As Rama was an ideal son, so was he a consummate brother to his siblings as many of the instances in the epic demonstrate. When Baratha trekked to the forest repenting his cursed fate for having seemingly usurped the throne that was rightfully his, Rama assures him of his incorruptible innocence and coaxing him to discharge his sovereign duty without any remorse. Counselling the young one on the many intricacies of governance, his brotherly affection even succumbs to the plea of offering his scandals as his icon in the royal Durbar. Such is the splendour of their unadulterated love, untinged by even an iota of sibling rivalry that stands out beyond compare.  

And Rama as a friend is indeed a celebration to that very idea of comradeship where words of assurances are to be fulfilled even at the altar of one’s ultimate sacrifice. Even when many counselled him against taking Vibhishana, the brother of his arch foe, on his fold, Rama, true to his magnanimity, welcomed him with stretched arms, assuring him of the kingdom of his brother. The vanquishing of Ravana was as much towards the fulfilment of this promise as it was the accomplishment of his avataric mission. The friendship of this calibre is itched in golden letters that ordinary beings can only marvel.

In the battlefield, Rama was the ultimate warrior, honouring every rule of a fair combat and never transgressing the limits of warfare.  The need to annihilate the opposing force never stood in his way to pay tribute to the fallen heroes of the enemy camp and treat them with respect, even in their death. He is the supreme embodiment of righteousness, of Dharma, on which the entire edifice of a civilization rests. As a pupil, as a husband, as a father, as an emperor,…..  Rama stands supreme in his countless facets.   

Ho Rama, the valiant son of Kaushalya, the treasure-chest of auspiciousness, I bow to thee as the world celebrates the day of your advent.  

Yours

Narayanan

March 21, 2010 at 11:16 am 3 comments

The wellspring of joy

The golden sun beam piercing the morning haze spreads a cosy warmth on the pristine earth.  The gentle northerly breeze wafts the fragrance of a thousand flowers as its countless hues carpet the ground till the horizons. The sweet chirping of the cuckoo birds strike a lingering melodious note of a bygone era. And the scented countryside is bustling with the harvest of many a bountiful crop spilling the granaries with lustrous grains. The days are getting longer and brighter and it’s that time of the year when nature decks up to unravel her beauty, most grandeur!  Rejoice, the celestial season of  Basant, the Spring, is here yet again, filling every heart with unfathomable joy and glorious bliss!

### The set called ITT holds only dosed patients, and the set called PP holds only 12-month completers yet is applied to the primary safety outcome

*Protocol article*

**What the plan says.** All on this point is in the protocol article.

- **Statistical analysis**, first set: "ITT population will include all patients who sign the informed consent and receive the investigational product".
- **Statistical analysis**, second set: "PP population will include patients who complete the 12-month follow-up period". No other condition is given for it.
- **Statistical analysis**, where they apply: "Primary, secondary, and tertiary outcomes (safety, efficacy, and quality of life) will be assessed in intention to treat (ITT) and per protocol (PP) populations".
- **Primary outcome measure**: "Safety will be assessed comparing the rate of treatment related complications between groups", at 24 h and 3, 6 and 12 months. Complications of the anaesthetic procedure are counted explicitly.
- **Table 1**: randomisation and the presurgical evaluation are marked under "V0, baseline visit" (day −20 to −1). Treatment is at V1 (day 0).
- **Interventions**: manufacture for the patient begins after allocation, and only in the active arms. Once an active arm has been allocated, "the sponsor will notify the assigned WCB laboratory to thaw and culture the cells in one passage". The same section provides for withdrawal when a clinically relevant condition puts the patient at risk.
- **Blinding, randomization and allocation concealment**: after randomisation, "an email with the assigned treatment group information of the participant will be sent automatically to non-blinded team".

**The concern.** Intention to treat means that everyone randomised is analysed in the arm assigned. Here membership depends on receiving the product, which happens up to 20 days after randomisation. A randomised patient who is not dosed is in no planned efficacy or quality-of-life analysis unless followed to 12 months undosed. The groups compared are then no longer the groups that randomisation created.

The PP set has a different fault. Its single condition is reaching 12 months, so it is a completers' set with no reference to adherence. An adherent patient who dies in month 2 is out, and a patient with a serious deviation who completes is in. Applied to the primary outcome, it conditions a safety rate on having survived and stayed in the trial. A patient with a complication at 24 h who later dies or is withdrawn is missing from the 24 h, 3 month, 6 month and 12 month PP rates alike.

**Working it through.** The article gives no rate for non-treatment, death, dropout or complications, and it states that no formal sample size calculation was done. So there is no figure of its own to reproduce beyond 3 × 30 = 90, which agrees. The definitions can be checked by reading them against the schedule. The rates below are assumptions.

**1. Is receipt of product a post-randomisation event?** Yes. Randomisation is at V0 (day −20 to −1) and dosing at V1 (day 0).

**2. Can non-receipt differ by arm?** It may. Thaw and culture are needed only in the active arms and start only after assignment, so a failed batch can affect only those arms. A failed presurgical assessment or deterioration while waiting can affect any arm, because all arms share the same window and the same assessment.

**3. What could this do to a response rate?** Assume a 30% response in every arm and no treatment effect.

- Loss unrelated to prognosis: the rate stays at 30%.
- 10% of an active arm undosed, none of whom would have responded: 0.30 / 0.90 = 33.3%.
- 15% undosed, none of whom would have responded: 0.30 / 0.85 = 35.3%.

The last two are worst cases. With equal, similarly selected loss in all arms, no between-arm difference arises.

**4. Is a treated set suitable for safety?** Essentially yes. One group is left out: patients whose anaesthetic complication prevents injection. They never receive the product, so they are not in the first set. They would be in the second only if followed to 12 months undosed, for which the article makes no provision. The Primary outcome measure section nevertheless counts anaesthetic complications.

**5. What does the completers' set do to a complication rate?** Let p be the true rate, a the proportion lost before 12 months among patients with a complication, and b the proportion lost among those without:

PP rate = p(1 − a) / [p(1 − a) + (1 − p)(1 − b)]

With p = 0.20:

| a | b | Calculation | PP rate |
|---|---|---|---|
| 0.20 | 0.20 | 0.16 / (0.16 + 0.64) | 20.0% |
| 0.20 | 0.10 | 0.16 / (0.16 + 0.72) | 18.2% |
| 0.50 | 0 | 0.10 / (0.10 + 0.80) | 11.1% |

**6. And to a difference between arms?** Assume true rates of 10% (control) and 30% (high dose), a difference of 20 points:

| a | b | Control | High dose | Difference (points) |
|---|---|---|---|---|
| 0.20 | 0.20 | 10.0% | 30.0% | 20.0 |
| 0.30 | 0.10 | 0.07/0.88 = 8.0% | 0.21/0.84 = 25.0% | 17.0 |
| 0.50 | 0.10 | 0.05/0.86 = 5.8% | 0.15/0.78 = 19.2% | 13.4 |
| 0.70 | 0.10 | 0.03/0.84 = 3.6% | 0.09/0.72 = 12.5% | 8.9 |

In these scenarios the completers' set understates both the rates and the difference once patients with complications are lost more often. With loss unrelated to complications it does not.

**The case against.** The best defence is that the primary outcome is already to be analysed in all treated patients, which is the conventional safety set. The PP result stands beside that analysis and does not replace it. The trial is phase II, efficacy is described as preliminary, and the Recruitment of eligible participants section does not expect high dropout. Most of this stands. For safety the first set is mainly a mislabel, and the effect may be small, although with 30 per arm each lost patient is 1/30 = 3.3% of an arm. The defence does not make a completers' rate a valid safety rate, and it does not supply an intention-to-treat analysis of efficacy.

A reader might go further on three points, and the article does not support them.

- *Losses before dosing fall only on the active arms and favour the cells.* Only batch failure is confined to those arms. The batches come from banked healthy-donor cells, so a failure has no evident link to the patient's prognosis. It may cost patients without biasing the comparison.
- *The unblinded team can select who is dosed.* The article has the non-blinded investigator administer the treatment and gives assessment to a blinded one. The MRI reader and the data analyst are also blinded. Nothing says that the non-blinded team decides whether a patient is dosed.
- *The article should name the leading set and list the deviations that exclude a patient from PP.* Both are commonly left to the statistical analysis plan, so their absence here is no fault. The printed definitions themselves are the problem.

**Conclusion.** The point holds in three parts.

The season of Basant also enlivens the mystical and divine romance, enacted by the Lord, through colourful dance set to rapturous music. The Rasa Leela captures the myriad shades of  love that the Gopis nurtured towards their beloved and the pangs and agonies caused by their separation from him, that invariably follow.  They long to hold the Lord closest to their hearts but the playful One gives them a slip everytime. And Radha embodies the eternal quest for that nectarine sweetness of supreme love and the human predicament that prevents the final merger. Basant, in many ways, is also a celebration of unadulterated love, victorious of its many trials, victorious of, to borrow a phrase,  the “Ishaq Ka Imtihan”.

The natural adjunct to the season of colours is the festival of colours, the “Holi”.  With a riot of dazzling shades, deafening music and unrestrained revelry,  Holi is one occasion when man lets go his self-imposed importance and indulges in joyful inter-mingling without inhibitions. The colour on the faces is a great leveller that erases the distinction between the boss and the subordinate, between the ruler and the ruled, and, between the prosperous and the dispossessed.  And herein lay the egalitarian message of the festival and its loud affirmation on the essential and underlying unity of all creations that is beyond the multiplicity of the manifested world.

Oh, what a season, what an occasion, what a festival and what a message…. I am getting my “Pichkari” ready, what about you?

Yours

Narayanan

February 21, 2010 at 7:11 pm 12 comments

Older Posts


Recent Posts

Categories

Recent comments

Anonymous on A day@a publishing house
Anonymous on A day@a publishing house
Rohini Bhat on A day@a publishing house
Anonymous on A day@a publishing house
Subramaniam Narayana… on A day@a publishing house

Most popular

Chronology

August 2017
M T W T F S S
« May    
 123456
78910111213
14151617181920
21222324252627
28293031  

Blog Stats

  • 12,615 hits

previous posts

Enter your email address to subscribe to this blog and receive notifications of new posts by email.

Join 24 other followers